If you get a hostile question, calmly answer it. Lashing out will only make the audience turn against you.

Or worse yet, earn you a nasty article in the newspaper.

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Wednesday, February 4th, 2009

Lectures are dying. And I Say Good Riddance.

I was speaking recently with a client about her presentation to a trade group. It was a big opportunity.  

“How long do you think I should speak?”

“Twenty minutes,” I said. “No one wants to hear anyone speak for more than 20 minutes.”

Maybe it’s because of the internet. Maybe it’s because of sitcoms. Maybe it’s because we’re used to getting everything so fast. But for whatever reason, the day of the stem winding lecture is over. I don’t care who you are, no one wants to hear you give them a lecture.  As further evidence, check out this story about how MIT has ended the era of giant lectures.

Rather than give lectures, we urge our clients to give interactive presentations, where listeners participate in the program, discussing questions, taking positions, and even solving problems.  It’s a far more effective way to connect with the audience.

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Thursday, January 15th, 2009

What To Do About a Grandstanding Questioner

You’ve just finished your remarks and are taking questions.  A guy in the third row raises his hand and asks a question. You answer it and then he asks another.  Before you know it, this guy is starting to take over the presentation. He’s grandstanding.

What do you do?  

Start with patience. You never want to show that you’re irritated with anyone in the audience. Say something nasty and the audience might turn on you. Stay calm and the audience will admire your control.

On the other hand you can’t let the guy go on forever. It’s not fair to the rest of the audience.  This is where you use a little psychology.  When you’re ready to cut the guy off, say “I think you’re raising some good questions. Why don’t we discuss them further when we’re done.”  Then look at another part of the audience and say, “Does anyone else have a question?”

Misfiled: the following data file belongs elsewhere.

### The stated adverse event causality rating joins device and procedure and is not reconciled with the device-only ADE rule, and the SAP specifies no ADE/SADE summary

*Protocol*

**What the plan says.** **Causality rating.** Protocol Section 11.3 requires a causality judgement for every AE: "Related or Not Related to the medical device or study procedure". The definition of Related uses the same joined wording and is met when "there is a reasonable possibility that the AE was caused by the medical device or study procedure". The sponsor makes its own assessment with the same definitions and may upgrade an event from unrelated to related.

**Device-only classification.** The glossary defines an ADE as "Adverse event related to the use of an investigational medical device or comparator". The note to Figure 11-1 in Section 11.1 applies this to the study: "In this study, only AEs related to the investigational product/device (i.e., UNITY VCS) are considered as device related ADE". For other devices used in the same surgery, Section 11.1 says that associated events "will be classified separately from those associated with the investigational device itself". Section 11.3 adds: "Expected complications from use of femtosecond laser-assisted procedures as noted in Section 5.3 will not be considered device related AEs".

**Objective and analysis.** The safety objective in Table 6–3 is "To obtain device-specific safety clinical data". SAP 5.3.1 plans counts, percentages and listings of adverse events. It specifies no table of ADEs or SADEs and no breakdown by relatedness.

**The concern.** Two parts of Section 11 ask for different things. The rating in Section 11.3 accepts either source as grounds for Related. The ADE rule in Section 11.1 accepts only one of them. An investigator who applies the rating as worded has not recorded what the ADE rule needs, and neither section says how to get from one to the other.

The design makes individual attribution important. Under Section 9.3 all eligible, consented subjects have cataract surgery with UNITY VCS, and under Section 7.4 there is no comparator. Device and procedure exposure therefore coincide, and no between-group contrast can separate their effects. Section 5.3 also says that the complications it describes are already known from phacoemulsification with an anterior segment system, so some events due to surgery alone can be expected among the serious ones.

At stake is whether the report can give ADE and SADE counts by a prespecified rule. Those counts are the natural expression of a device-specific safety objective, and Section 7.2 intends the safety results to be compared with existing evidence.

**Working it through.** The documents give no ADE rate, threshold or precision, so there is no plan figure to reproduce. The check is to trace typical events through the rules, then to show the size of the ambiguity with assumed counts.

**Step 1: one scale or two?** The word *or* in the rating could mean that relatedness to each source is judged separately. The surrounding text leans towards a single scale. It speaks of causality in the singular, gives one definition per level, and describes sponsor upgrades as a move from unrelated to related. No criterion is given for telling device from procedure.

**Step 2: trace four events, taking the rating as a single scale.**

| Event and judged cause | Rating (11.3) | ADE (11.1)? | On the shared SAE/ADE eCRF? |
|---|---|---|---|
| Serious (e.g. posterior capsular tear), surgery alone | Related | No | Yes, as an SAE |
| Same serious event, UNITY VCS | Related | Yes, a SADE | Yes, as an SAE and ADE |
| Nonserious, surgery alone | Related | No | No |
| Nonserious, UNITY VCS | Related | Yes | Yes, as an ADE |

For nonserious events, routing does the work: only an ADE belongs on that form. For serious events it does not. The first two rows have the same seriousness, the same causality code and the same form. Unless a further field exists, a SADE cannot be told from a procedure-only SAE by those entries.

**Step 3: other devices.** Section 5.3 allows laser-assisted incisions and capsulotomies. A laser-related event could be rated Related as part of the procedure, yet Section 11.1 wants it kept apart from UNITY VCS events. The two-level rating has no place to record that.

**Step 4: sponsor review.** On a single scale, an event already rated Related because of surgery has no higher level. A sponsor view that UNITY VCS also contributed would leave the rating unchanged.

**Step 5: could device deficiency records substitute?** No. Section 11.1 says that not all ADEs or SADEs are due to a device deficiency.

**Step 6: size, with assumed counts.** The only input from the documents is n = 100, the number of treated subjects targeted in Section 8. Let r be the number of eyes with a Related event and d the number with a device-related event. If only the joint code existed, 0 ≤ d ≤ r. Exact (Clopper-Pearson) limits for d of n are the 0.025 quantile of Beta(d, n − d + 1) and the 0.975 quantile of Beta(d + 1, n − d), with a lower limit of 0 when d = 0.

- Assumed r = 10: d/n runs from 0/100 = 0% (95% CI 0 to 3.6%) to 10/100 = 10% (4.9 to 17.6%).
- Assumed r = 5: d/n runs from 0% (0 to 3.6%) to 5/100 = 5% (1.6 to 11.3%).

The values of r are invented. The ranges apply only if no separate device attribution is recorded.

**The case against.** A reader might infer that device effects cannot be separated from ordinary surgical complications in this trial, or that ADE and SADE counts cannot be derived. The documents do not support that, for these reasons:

By looking at another part of the audience, you’re sending a strong signal that his time is done. But you’re not humiliating him.

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Tuesday, December 16th, 2008

To Brief CEO, Focus on Big Picture, Not Weeds

Focus on big picture. Let the CEO take you into the weeds.

That’s the philosophy of a strong executive briefing.  A tight, high-level message inspires confidence.  “If you can’t tell it to me quick,” one manufacturing executive told us recently, “you probably don’t have a strong understanding of the issues.” 

Long rambling remarks sound uncertain.  With that in mind, prepare relatively short messages that focus on just the most important issues. Deliver the update quickly.

“But our CEO wants to know all the details,” one of our clients told us.  

We’re not saying that you shouldn’t be ready with the details when asked.   But don’t serve up those details until you are asked.  A good waiter recites the specials and takes his cues on further suggestions from the restaurant patron.  He doesn’t read out the entire menu.  Similarly, a good briefer gives the high points and then responds to the issues raised by the CEO rather than wading into a lot of potentially unwanted detail.

Let the CEO ask for the detail she wants.  When you start at a high level, you can always go deeper.

We recommend a three point strategy:

  • Current Status
  • Key Challenges
  • Proposed Solutions

We worked with a telecom executive in charge of improving customer service. His task force had done several things to improve service and he had to report out to the CEO. He outlined his message as follows:

  • Current status: Our key customer service metrics are finally starting to move in the right direction.
  • Key Challenges: We’re still getting way too many customers calling us trying to figure out how to operate the new handsets.
  • Proposed Solutions: To solve the problem we’re going to get more involved in early development of the handsets.

When it was his turn during the meeting to speak, he quickly outlined the three key points, giving an overview in 15 seconds. An overview helps the listener get the big picture. Then he went back over the three key points, giving a couple of sentences of detail and explanation.  Then he stopped and took questions.

“Actually it was a very orderly and productive discussion that everyone was happy with,” he told us later. “We stayed on track and didn’t get too lost in unnecessary detail.”

Keeping your message high level tends to keep the discussion properly focused, leaving plenty of room for detail if needed.

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Wednesday, December 10th, 2008